"It's a wonderful thing to be optimistic. It keeps you healthy and it keeps you resilient."
Being optimistic has mindset benefits, but did you know there are physical health benefits to being more optimistic?
When you think of being optimistic, do you believe that some people are naturally born with it and others simply are not that lucky?
The good news is that while some were born with a naturally cheery disposition, others can learn how to be optimistic. Even better news is that being optimistic can improve your overall physical health.
The Benefits of Optimism on Your Physical Health
With a framework of “I think I can, I know I will" your nutrition, exercise, and movement practices will transform. With a committed dedication to achieving your outcomes along with an optimistic attitude, you can see your ambitions fulfilled.
According to a series of studies from the U.S. and Europe, optimism helps people cope with disease and recover from surgery. Even more impressive is the impact of a positive outlook on overall health and longevity. Research tells us that an optimistic outlook early in life can predict better health and a lower rate of death during follow-up periods of 15 to 40 years – Harvard Health Publishing.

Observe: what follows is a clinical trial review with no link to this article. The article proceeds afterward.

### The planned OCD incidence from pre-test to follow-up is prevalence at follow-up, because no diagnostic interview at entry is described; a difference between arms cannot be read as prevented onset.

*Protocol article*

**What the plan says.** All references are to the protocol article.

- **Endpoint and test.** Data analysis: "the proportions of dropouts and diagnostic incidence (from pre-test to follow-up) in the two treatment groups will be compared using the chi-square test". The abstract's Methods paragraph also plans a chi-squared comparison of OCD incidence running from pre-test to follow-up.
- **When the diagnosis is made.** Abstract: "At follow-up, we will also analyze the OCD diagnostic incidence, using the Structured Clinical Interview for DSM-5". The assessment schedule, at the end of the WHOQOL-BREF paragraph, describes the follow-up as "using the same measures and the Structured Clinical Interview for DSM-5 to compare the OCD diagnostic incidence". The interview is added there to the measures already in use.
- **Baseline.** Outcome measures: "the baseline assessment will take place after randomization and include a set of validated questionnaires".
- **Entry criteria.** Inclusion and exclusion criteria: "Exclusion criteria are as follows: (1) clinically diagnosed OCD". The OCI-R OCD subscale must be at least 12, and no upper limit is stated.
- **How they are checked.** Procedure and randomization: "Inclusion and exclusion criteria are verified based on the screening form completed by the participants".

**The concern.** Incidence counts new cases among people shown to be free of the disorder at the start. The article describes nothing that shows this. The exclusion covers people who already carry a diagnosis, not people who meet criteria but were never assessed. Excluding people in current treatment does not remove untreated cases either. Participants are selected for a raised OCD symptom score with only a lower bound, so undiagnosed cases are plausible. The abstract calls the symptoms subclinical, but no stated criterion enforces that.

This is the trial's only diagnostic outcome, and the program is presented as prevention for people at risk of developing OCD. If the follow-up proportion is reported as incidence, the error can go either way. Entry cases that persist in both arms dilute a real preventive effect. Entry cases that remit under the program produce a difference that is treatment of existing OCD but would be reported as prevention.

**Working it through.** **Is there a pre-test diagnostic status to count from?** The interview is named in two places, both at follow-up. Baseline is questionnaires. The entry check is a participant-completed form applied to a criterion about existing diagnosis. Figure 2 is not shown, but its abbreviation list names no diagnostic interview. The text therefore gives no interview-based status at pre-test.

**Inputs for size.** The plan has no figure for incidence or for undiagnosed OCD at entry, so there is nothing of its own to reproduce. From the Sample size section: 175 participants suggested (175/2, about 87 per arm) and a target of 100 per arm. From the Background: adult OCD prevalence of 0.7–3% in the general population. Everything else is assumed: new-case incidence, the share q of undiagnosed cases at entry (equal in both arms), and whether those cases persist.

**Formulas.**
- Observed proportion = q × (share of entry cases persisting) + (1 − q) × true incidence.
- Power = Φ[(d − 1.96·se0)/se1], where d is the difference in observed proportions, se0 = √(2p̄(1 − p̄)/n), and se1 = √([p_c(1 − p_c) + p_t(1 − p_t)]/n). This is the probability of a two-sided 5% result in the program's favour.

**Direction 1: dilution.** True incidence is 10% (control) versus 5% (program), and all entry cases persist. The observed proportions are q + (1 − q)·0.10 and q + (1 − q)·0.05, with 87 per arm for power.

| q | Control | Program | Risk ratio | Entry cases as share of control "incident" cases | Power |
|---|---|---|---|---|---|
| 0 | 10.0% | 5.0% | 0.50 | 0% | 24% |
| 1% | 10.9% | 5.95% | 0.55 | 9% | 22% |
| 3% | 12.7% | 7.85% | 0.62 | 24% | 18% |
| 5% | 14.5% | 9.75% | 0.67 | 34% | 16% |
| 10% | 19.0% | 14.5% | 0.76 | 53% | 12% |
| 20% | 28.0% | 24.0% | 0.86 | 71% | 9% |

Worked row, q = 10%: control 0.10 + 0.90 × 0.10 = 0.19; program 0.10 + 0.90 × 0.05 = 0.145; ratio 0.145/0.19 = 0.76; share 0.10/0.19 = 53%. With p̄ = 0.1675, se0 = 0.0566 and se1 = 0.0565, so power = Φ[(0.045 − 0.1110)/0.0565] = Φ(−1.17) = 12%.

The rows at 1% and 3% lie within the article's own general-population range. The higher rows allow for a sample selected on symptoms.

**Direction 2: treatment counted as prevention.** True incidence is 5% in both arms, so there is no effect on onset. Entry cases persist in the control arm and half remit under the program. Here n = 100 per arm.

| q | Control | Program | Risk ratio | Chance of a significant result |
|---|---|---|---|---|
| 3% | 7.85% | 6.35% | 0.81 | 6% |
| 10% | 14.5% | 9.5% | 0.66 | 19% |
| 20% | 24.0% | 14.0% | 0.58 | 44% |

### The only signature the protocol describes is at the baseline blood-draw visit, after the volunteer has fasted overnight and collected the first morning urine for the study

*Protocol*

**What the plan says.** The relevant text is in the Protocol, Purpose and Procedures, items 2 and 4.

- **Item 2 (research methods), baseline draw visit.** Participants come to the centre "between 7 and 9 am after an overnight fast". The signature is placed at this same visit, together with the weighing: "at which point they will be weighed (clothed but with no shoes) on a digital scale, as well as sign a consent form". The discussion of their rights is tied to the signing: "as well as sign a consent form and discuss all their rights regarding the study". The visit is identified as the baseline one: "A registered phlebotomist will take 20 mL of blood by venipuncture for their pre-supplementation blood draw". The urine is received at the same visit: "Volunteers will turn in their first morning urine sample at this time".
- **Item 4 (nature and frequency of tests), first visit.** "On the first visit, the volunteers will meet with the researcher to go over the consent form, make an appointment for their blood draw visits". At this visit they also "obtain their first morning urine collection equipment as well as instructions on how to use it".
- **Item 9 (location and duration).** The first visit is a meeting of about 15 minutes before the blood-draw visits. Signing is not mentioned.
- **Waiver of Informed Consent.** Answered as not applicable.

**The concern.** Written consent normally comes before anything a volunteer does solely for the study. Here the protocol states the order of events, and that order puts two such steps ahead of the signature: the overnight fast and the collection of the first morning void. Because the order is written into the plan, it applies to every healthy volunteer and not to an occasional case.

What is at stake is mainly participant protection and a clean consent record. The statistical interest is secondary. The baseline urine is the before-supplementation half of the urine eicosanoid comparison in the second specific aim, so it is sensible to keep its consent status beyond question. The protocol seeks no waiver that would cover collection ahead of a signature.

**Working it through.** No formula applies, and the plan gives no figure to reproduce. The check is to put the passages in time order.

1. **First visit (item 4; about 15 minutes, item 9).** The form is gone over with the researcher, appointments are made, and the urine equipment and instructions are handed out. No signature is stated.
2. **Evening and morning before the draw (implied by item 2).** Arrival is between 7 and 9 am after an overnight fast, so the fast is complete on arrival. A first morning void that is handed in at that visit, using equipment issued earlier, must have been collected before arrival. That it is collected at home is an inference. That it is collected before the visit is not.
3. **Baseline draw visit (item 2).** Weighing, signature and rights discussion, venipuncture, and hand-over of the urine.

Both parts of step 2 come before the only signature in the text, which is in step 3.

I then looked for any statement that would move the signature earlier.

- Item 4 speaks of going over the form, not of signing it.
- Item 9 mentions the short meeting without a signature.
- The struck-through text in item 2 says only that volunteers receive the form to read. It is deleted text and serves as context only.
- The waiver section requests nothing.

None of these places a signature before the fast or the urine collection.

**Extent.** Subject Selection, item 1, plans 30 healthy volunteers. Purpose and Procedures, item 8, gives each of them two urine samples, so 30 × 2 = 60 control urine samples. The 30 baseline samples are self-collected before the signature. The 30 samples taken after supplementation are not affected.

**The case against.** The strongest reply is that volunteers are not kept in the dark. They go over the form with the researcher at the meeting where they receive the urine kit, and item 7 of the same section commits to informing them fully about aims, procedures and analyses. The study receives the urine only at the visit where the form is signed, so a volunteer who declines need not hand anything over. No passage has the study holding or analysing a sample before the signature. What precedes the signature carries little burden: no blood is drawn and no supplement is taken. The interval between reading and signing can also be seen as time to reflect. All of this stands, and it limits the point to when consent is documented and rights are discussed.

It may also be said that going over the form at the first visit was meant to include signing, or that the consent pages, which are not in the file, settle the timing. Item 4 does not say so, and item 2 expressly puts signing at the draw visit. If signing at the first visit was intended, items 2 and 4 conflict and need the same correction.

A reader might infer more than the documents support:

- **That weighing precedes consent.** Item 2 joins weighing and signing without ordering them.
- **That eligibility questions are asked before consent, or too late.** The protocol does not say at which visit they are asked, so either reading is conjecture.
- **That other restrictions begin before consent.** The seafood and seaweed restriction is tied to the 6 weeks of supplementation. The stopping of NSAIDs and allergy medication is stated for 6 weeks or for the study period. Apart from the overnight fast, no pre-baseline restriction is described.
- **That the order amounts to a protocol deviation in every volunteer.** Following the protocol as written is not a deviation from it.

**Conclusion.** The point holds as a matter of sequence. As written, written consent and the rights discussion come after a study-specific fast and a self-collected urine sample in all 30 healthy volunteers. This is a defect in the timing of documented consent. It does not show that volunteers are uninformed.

A healthier mind and body
Better cardiovascular health
Stronger immune function
Lower levels of stress and pain
Less susceptible to the negative effects of illness, fatigue, and depression
Builds your self-esteem
An increased capacity for a sustained commitment to your goals
The learned skill of creating momentum and reaching your health goals
An enhanced self-confidence helps you succeed in other areas of your life
Reach aspirations with more ease
A willingness to take on other challenges in life
Experiencing satisfying results of optimistic thinking and affirming your success
Focusing on how hard your nutrition or movement plan is, or how much you dislike doing it keeps your mind focused on what does not work. This will only make you think, feel, and take action steps in the opposite direction of having optimal physical health.
Optimistically focusing on the thought process of “I think I can, I know I will,” keeps your mindset in a forward-moving, goal-setting pace where your goals are more achievable.
The Mind, Body Connection of Optimism
Think about the mind, body connection. Have you ever been disappointed? What does that feel like? It probably feels like a sinking in the pit of your stomach and your shoulders begin to sag.
Your emotions, thoughts, and feelings are all stored in your body. Nervousness can show up as butterflies or an upset stomach. Anxiety can show up as sweaty palms and trembling, while embarrassment shows up with a red flush to your cheeks.
If you think you can and know you will, your body and mind will begin to show the results. With effort and less time, you may begin to see better results.
Your mind and body will thank you.
Want help becoming the healthiest version of you?
Scheier MF, Carver CS. Optimism, coping, and health: assessment and implications of generalized outcome expectancies. Health Psychol. 1985;4(3):219-247. doi:10.1037//0278-622.214.171.124
Utpal Dholakia Ph.D. - The Science Behind Behavior - https://www.psychologytoday.com